Liked It2 of 2 members found this review helpful
“Howard Hawks, the director of the film version of “To Have and Have Not” (which bears little to no resemblance to the novel but does have the compensation of a steamy Bogie and Bacall), said that Hemingway told him the novel was “a bunch of junk.” So why do I like it so much? Well, first and...”see full review » see other reviews »
Didn’t Like It1 of 1 members found this review helpful
“I have always had a problem with Hemingway - but this started well, lots of understandable action with a direct talk to the reader style - but then he moved it on and introduced characters whom for me had no relevance to the story and gradually I lost the plot.........did he write it in sections...”see full review » see other reviews »
“quit about two-thirds through. boring”joe g. wrote this review 10 days ago. ( reply | permalink ) Was this review helpful? Yes | No
“Apart from THE OLD MAN AND THE SEA, this is in my opinion one of Hemingway's best works, particularly in evoking genuine sights, sounds, and experiences of the subtropics. To a Florida native, it stands out for its realism and its crisp writing.”DL Conner wrote this review Thursday, April 11, 2013. ( reply | permalink ) Was this review helpful? Yes | No
“To Have and Have Not is a short but wonderful example of Hemingway's trademark style--spare, understated, and powerfully simple. In addition, I was surprised to find within it a pointed social commentary and criticism of the darker side of the American dream.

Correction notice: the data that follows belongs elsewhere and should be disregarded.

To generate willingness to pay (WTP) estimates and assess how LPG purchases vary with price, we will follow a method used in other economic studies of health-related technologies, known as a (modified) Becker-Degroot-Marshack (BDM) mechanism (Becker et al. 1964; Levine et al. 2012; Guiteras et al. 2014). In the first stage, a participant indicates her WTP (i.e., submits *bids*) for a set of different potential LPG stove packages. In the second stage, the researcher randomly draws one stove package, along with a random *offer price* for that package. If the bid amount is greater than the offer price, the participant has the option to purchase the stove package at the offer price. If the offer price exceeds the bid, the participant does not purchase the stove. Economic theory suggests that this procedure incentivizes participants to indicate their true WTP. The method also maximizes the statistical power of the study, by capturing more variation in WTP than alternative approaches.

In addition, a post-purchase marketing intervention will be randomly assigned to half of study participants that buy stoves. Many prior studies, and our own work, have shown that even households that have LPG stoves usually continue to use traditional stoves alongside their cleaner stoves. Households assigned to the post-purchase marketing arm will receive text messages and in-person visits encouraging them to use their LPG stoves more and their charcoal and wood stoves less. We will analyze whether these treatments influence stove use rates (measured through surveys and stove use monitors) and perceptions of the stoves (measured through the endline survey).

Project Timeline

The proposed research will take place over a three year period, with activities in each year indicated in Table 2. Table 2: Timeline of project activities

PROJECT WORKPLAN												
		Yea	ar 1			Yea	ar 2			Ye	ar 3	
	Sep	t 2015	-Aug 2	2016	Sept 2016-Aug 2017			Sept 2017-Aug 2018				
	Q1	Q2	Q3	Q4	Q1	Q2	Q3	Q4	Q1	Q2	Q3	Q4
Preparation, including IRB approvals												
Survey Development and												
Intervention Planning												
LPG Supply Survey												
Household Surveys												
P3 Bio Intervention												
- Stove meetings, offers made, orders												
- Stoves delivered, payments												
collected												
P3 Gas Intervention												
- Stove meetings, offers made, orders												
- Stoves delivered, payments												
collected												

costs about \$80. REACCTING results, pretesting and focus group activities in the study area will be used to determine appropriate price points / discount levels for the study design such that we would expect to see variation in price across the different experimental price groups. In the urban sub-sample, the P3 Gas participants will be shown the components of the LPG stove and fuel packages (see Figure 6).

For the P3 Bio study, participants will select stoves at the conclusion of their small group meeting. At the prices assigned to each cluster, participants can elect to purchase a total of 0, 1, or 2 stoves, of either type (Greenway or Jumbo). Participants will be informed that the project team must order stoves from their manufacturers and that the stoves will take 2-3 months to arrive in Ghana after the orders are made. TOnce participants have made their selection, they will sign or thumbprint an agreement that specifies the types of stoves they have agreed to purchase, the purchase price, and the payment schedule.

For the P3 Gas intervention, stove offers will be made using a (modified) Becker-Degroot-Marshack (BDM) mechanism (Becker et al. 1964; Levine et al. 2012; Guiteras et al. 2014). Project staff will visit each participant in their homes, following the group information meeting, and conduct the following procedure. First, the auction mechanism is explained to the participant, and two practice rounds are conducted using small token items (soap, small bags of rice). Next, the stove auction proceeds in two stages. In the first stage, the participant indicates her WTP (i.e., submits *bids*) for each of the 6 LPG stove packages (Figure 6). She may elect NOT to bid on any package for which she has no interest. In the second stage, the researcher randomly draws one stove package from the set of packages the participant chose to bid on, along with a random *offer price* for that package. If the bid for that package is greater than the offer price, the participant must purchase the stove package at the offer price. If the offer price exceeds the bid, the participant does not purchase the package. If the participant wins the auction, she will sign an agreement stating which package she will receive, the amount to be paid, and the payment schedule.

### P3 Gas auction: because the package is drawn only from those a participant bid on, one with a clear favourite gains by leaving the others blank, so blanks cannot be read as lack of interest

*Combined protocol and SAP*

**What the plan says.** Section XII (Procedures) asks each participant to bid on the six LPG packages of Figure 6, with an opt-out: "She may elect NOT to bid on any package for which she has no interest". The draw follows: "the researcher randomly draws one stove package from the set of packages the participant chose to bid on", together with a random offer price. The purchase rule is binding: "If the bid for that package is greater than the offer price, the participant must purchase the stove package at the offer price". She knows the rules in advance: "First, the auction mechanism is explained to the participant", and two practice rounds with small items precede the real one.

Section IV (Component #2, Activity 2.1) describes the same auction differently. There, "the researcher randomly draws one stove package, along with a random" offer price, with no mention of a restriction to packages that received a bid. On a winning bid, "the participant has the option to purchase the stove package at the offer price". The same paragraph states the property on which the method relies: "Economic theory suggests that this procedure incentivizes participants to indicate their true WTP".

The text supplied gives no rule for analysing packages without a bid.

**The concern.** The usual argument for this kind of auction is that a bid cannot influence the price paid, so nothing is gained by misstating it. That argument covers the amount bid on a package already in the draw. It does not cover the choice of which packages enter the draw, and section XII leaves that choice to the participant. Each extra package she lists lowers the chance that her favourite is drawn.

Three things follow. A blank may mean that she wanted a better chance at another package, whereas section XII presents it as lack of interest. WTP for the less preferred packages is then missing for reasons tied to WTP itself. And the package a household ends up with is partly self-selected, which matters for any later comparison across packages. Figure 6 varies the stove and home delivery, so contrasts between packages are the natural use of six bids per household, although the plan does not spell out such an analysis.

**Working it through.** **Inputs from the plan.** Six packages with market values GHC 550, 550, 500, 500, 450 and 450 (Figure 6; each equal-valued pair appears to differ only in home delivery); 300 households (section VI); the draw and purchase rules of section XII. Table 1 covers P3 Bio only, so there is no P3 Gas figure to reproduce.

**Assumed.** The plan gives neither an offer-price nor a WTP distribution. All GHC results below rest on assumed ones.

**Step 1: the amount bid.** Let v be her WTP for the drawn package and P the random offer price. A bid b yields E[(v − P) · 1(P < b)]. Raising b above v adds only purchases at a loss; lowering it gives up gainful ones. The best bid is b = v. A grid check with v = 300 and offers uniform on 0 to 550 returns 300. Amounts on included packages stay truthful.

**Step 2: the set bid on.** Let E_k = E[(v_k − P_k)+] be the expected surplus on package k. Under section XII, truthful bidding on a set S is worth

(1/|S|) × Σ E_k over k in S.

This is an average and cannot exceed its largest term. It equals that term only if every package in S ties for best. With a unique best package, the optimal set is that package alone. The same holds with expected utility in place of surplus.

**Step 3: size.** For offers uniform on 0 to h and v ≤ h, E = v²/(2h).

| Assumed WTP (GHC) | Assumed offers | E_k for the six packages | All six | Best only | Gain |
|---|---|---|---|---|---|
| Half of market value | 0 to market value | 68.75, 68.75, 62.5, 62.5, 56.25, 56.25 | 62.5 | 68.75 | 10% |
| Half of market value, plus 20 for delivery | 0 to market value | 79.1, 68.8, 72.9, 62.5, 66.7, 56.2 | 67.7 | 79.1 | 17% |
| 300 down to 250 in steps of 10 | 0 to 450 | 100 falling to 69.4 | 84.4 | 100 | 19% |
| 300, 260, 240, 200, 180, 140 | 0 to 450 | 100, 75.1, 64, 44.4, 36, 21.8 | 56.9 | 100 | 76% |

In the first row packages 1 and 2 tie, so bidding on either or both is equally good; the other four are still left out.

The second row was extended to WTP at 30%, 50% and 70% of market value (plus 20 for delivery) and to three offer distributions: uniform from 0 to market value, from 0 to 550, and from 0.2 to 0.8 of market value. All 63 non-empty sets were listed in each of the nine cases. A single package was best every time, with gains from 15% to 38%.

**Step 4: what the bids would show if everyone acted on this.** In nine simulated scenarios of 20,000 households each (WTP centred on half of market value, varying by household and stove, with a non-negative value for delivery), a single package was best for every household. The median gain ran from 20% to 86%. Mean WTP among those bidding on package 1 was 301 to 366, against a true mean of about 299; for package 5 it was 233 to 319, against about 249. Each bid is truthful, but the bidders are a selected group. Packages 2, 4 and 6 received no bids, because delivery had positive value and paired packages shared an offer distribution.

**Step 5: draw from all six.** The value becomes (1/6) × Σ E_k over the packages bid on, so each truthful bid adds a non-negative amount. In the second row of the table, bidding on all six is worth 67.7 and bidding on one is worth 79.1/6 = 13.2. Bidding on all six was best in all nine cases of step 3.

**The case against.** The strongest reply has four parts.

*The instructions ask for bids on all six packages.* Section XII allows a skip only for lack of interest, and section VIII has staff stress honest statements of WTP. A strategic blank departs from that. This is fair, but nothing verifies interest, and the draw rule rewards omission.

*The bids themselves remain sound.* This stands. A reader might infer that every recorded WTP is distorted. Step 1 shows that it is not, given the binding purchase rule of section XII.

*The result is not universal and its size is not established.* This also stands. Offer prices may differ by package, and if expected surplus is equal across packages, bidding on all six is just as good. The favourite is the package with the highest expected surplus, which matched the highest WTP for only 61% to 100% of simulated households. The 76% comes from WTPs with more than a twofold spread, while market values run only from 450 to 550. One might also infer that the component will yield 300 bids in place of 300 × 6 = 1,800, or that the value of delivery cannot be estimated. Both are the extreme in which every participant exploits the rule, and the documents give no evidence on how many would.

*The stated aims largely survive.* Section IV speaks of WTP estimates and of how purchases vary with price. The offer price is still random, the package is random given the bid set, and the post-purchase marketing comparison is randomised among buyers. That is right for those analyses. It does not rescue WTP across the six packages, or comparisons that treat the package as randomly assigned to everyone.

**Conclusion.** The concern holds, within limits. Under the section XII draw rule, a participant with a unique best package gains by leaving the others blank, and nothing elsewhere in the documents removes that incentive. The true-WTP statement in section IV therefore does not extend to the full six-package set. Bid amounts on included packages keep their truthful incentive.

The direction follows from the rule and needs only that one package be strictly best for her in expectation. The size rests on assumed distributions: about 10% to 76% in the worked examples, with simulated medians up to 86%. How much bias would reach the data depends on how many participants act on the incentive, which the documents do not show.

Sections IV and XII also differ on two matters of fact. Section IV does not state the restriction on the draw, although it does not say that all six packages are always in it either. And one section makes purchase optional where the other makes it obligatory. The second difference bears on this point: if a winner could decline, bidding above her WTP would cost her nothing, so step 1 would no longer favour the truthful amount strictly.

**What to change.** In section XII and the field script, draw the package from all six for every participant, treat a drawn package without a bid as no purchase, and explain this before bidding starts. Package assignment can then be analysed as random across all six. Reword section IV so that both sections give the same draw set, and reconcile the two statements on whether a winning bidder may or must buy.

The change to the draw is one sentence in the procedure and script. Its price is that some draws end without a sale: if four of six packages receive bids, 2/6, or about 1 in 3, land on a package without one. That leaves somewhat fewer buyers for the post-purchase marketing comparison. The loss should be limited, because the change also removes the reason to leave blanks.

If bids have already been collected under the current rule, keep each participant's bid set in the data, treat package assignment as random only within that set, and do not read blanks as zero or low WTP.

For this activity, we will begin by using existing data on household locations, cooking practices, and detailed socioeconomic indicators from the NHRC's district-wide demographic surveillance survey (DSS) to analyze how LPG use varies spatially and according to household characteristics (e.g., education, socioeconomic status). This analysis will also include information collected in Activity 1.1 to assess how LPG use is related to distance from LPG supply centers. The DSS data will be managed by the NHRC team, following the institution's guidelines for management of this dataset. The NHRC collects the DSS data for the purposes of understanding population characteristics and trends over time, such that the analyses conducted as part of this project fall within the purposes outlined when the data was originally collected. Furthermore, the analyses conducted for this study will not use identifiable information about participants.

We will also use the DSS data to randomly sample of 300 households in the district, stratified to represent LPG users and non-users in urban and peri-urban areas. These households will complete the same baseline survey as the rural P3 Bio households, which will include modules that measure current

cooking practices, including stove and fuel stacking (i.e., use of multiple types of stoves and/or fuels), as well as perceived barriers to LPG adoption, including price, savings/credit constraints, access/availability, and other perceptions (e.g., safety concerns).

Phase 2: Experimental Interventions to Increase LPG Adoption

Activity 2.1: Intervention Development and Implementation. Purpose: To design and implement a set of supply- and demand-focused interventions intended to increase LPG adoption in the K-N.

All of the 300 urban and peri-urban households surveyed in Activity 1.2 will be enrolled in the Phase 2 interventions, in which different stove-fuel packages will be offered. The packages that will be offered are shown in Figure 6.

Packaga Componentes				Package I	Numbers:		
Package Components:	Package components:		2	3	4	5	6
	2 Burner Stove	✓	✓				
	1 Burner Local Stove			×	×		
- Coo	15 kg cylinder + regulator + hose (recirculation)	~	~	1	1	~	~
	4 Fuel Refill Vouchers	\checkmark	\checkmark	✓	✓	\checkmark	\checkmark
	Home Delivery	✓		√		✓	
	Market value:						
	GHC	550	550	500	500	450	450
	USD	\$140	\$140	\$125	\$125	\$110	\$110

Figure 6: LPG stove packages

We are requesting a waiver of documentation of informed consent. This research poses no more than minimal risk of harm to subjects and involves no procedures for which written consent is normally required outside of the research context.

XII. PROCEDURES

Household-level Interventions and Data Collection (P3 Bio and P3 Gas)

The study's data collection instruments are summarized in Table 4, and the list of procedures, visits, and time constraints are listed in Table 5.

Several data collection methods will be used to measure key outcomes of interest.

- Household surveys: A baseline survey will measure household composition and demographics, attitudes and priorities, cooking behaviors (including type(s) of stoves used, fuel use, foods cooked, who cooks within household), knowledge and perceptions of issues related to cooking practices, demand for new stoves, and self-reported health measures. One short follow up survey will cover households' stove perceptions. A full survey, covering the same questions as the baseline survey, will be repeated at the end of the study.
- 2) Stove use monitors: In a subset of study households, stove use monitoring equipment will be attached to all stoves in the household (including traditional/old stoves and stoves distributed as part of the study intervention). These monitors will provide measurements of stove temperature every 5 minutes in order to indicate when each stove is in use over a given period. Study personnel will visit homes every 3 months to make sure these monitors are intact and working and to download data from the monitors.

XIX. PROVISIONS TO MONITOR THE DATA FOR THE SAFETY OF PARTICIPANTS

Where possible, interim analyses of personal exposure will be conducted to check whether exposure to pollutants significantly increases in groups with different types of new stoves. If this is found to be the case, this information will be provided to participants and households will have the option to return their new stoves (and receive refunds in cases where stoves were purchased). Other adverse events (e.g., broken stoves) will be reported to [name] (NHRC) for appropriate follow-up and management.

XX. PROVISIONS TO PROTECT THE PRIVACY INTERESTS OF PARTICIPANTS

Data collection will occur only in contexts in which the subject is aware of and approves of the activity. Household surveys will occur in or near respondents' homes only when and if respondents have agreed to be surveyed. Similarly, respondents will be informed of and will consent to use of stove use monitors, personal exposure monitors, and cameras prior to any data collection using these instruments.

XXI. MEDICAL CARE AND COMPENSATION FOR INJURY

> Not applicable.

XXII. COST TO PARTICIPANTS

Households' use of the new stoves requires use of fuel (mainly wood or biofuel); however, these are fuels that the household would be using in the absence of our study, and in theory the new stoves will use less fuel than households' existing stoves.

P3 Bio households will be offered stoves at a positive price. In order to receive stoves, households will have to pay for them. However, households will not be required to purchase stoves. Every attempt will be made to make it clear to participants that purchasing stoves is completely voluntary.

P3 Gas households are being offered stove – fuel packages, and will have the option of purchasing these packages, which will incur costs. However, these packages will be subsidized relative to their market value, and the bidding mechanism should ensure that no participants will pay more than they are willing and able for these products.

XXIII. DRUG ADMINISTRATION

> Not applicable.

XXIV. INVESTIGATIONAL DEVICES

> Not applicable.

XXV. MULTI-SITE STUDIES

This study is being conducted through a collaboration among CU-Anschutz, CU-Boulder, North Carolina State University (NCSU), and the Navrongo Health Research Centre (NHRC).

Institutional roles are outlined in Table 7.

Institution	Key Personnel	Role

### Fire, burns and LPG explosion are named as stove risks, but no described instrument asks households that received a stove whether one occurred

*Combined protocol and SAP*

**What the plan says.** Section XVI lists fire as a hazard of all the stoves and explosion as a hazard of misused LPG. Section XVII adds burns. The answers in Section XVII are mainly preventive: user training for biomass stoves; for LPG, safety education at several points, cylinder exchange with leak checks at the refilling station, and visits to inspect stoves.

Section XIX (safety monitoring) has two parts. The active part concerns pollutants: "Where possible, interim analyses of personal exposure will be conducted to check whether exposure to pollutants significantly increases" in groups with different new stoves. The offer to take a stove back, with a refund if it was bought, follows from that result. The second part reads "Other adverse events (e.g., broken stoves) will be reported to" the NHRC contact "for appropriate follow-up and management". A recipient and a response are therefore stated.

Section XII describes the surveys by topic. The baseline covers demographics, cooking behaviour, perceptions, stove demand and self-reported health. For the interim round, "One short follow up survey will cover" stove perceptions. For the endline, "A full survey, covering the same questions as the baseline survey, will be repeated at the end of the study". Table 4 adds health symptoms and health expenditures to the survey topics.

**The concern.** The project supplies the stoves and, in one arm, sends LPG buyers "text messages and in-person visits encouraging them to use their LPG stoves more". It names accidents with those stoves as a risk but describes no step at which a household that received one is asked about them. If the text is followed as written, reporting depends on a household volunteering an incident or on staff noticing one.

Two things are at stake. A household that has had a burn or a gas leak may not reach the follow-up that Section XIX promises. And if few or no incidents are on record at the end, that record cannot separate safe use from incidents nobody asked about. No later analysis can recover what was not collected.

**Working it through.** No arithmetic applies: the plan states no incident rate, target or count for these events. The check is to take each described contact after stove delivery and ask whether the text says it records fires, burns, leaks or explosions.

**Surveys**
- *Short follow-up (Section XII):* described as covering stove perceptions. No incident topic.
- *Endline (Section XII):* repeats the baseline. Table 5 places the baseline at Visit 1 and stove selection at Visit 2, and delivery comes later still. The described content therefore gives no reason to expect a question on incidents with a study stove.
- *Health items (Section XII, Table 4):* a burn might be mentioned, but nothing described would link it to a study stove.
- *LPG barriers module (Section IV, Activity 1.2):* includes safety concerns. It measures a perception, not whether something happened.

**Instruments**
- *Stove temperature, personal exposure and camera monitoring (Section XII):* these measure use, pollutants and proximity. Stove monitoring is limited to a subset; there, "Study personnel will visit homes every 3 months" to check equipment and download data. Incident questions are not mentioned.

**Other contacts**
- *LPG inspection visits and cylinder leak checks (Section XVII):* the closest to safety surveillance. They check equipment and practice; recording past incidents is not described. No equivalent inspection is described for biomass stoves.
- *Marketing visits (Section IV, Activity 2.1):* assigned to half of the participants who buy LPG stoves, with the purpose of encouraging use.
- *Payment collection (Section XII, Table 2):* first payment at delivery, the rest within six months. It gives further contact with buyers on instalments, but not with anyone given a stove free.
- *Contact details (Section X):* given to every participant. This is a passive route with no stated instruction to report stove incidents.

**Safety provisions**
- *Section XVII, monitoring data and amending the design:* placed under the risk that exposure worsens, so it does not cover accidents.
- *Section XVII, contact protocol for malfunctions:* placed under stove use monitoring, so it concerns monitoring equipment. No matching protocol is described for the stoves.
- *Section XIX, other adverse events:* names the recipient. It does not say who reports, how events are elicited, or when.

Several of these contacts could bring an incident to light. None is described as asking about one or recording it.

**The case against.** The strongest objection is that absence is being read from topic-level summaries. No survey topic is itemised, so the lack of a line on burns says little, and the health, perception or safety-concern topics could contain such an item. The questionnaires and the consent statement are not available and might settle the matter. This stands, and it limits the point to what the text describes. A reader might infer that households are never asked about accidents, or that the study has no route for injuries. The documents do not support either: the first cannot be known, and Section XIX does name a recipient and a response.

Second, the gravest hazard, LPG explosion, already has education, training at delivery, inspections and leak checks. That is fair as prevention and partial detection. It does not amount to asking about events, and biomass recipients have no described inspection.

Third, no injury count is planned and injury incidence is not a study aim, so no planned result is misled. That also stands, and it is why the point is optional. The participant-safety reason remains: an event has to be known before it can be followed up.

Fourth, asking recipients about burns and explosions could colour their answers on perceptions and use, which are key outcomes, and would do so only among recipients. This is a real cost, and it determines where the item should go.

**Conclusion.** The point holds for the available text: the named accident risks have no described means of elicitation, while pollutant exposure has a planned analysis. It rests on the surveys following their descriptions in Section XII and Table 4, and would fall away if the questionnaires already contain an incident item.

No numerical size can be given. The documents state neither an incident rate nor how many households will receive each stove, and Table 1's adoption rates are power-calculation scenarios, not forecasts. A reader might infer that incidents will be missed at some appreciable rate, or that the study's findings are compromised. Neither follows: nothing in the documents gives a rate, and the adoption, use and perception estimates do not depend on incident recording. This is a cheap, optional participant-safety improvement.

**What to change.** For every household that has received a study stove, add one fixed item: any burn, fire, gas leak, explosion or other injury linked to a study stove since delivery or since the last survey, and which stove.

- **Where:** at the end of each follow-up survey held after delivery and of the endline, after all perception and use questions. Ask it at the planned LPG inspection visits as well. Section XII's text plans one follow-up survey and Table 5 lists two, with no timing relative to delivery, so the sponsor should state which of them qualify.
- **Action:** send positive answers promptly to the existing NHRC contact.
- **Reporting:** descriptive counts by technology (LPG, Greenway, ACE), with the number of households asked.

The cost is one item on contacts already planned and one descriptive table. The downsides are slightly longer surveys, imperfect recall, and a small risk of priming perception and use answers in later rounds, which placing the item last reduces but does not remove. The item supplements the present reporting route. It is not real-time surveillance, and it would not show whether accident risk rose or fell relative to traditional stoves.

For that's what the story is, really--a sort of "Grapes of Wrath" or "Death of a Salesman" indictment of American social inequalities that existed and still exist between the Haves and the Have-Nots. The struggle for success is personified in the character of Harry Morgan, a resident of Key West who, after a fairly profitable stint as a fisherman, must resort to smuggling and rough dealings in an attempt to make ends meet for his wife and three young girls. Things go from bad to worse, and by the novel's tragic end, we have been given an insightful glimpse into both the corrupt and petty lives of the "Haves", and the hardscrabble, desperate lives of the "Have-Nots" like Harry.
This is apparently the only Hemingway novel based in the United States, and after reading it, I can see why the film of the same name departs so radically from Hemingway's original story; a story so full of uncomfortable truths about American political corruption, the often disgusting lives of the rich, and the plight of the common man. Speaking about one particularly unscrupulous "Have", he remarks: